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Visitor
Visitor
4,055 Views
Registered: ‎07-30-2013

Clock options for video input

Hi

 

I am building an FPGA circuit that will accept a parallel 16bit raw digital video input and serialize to an LVDS input for a flat panel screen. The pixel rate is 40Mhz and the LVDS is 280MHz, serializes is a t a rate of 1:7.  I can think of 2 clocking options but i'm unsure which will be best.

 

1 . The clock is taken from the pixel clock at 40Mhz, an internal DCM multiplies this by 7 to produce 280Mhz, the logic all runs at this speed.

 

2. To use an external clock of 28Mhz, use a DCM  x10 to create 280Mhz, the video input is then over sampled to determine the data transitions.

 

So i guess what i'm trying to say is, would it best to use the pixel clock clock to drive the circuit or use an external clock and over sample the video input.

 

Any help would be appreciated, thanks.

 

Steve

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Instructor
Instructor
4,036 Views
Registered: ‎07-21-2009

What device family and speed grade are you using?

 

Suggest you run all of your logic with the 40MHz pixel clock, and serialise to 280MHz (x7) with clock generated by DCM or PLL.  If Spartan-6, use OSERDES2.  If Spartan-3, you may need to use a FIFO to bridge the two clock domains.

 

-- Bob Elkind

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Visitor
Visitor
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Registered: ‎07-30-2013

Hi Bob

 

Thanks for the speedy reply.  

 

I am using a Spartan 6 part so i'll look into the OSERDES2 primitive.  

 

I also need to run some logic which creates a splash-screen when no video input is detected.  When the pixel video clock is detected the splash screen disables and the video is serialized and output.

 

Would it be sensible to run this splashscreen and drive the LVDS logic with an external clock while continuously sampling the video pixel clock for activity, then switch to the video when the pixel clock is detected switch the outputs?

 

 

Steve

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Instructor
Instructor
4,032 Views
Registered: ‎07-21-2009

Would it be sensible to run this splashscreen and drive the LVDS logic with an external clock while continuously sampling the video pixel clock for activity, then switch to the video when the pixel clock is detected switch the outputs?

 

If the input video pixel clock is not a constant clock source, then you clearly must provide an alternative clock.  There are several design approaches which can work for the application you describe -- just pick one and forge ahead.

 

Personally, I would not switch clock sources.  I would provide a constant, fixed timebase for internal logic, and design a path for bridging the input video signal to the internal timebase.  Typical implementations use either oversampling (and input pixel clock edge detection) or FIFOs.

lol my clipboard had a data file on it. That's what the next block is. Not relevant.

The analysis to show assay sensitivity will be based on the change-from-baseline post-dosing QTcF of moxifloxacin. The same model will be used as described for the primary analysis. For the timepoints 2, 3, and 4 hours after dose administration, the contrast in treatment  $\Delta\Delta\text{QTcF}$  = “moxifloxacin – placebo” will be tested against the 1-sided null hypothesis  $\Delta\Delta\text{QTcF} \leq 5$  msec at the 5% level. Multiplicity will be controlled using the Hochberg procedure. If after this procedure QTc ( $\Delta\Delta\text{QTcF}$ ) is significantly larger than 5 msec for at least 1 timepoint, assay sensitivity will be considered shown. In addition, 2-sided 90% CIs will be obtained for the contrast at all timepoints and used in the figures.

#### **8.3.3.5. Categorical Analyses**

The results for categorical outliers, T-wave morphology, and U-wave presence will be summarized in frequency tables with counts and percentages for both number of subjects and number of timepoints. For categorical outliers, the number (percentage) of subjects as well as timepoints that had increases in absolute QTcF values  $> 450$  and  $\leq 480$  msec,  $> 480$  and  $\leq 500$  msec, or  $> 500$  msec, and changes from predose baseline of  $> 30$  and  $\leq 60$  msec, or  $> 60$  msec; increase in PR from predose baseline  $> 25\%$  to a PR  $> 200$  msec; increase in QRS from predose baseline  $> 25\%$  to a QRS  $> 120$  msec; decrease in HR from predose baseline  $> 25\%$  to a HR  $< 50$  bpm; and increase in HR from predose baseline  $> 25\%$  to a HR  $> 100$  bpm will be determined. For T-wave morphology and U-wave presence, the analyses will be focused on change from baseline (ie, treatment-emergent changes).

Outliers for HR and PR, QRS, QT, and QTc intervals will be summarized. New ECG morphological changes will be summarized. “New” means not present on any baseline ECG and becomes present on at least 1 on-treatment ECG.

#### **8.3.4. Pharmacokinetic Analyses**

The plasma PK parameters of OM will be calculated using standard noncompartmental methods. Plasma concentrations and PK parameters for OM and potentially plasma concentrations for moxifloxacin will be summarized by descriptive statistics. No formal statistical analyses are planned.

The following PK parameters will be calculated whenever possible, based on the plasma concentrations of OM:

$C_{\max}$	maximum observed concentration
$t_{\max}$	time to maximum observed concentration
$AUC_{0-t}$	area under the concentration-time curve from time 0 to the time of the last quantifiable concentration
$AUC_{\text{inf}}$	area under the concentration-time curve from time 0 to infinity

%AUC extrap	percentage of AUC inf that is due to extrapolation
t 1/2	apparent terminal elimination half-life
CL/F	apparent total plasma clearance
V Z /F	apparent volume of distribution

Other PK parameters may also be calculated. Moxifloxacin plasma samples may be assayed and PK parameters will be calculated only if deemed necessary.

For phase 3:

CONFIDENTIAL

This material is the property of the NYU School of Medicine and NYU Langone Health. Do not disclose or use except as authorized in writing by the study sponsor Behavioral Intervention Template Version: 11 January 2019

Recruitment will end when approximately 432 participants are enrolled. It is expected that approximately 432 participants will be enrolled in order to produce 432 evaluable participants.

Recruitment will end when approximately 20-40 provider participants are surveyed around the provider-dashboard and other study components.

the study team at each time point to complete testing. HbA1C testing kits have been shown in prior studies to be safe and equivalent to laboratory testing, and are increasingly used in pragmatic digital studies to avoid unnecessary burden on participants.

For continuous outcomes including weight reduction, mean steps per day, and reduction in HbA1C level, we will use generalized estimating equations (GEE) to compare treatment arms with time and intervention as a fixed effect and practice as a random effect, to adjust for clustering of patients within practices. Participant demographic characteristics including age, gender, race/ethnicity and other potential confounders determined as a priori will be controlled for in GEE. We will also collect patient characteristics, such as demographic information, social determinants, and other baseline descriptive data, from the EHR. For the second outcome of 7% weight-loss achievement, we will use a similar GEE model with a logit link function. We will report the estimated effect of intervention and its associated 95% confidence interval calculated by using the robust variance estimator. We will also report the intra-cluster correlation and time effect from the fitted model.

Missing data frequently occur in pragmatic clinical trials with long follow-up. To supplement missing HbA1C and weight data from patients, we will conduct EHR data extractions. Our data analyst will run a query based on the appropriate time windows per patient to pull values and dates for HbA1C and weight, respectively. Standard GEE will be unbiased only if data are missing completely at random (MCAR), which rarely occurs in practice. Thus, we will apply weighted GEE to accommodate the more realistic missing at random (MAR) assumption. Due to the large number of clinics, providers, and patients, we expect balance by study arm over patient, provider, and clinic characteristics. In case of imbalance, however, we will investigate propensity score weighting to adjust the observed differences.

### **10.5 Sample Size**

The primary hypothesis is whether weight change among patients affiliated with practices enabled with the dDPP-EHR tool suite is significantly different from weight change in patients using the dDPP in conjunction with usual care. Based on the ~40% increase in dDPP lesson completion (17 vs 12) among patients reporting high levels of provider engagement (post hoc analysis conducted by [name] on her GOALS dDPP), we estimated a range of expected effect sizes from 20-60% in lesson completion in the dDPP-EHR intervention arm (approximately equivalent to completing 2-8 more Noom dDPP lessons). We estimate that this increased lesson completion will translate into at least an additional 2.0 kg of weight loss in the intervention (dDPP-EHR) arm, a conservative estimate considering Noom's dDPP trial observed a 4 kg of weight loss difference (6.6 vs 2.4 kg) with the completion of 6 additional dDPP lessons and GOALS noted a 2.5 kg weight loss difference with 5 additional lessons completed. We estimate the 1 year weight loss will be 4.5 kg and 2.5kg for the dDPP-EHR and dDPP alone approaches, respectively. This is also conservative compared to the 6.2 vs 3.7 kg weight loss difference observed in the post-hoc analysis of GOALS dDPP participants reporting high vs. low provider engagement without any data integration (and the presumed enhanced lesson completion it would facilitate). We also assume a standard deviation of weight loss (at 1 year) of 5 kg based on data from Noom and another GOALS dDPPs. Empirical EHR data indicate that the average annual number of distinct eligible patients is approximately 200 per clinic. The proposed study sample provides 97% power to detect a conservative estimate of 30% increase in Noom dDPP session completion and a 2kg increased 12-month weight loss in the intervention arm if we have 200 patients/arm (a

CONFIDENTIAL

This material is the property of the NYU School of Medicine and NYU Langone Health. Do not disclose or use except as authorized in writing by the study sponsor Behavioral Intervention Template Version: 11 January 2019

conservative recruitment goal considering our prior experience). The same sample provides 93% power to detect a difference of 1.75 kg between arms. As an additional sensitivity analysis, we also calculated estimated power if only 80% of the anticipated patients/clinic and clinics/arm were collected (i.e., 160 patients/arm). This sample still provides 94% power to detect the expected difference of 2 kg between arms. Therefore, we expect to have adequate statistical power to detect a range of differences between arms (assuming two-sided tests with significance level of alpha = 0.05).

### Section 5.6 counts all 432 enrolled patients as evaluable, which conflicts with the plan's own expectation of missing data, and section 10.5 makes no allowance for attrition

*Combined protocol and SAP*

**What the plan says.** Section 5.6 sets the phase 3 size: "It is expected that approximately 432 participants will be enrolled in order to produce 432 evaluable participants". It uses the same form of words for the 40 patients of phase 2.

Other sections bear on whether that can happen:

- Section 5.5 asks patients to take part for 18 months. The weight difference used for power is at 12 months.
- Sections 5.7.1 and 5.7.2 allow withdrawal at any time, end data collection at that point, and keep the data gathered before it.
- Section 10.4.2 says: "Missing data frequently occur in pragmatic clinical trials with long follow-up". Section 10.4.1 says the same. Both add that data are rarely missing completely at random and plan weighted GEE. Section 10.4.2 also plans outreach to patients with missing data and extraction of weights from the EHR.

-- Bob Elkind

SIGNATURE:
README for newbies is here: http://forums.xilinx.com/t5/New-Users-Forum/README-first-Help-for-new-users/td-p/219369

Summary:
1. Read the manual or user guide. Have you read the manual? Can you find the manual?
2. Search the forums (and search the web) for similar topics.
3. Do not post the same question on multiple forums.
4. Do not post a new topic or question on someone else's thread, start a new thread!
5. Students: Copying code is not the same as learning to design.
6 "It does not work" is not a question which can be answered. Provide useful details (with webpage, datasheet links, please).
7. You are not charged extra fees for comments in your code.
8. I am not paid for forum posts. If I write a good post, then I have been good for nothing.
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Professor
Professor
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Registered: ‎08-14-2007

My favorite approach for a constant internal clock is to use a frequency that's slightly higher than the maximum input pixel clock rate.  Then use a short FIFO (it will be normally almost empty) between the input clock and the constant clock.  Since the constant clock is slightly faster, if you always enable both write and read on the FIFO you won't ever overflow and you can use the not EMPTY condition as a clock enable or data valid signal downstream of the FIFO.  If your external video source can go away, you'll probably need to reset the FIFO when you detect the video coming in afterwards.  That can help if the FIFO becomes "confused" due to clock glitches when the external source starts up.

 

I generally frown upon using oversampling with an unrelated clock if there is a clock available from the video source itself.  It's also possible to use the FIFO's EMPTY output to detect the incoming clock frequency.  Counting non-empty cycles over some reasonably large time period can give you a reasonable accurate reading.  Note that a stopped input clock can prevent flags from propagating through a FIFO, but the EMPTY flag is "conservative" meaning that if the FIFO could be empty the flag will be asserted as long as you continue to provide the read clock.  Thus you can also detect lack of input using the EMPTY cycle count (frequency less than some threshold).

-- Gabor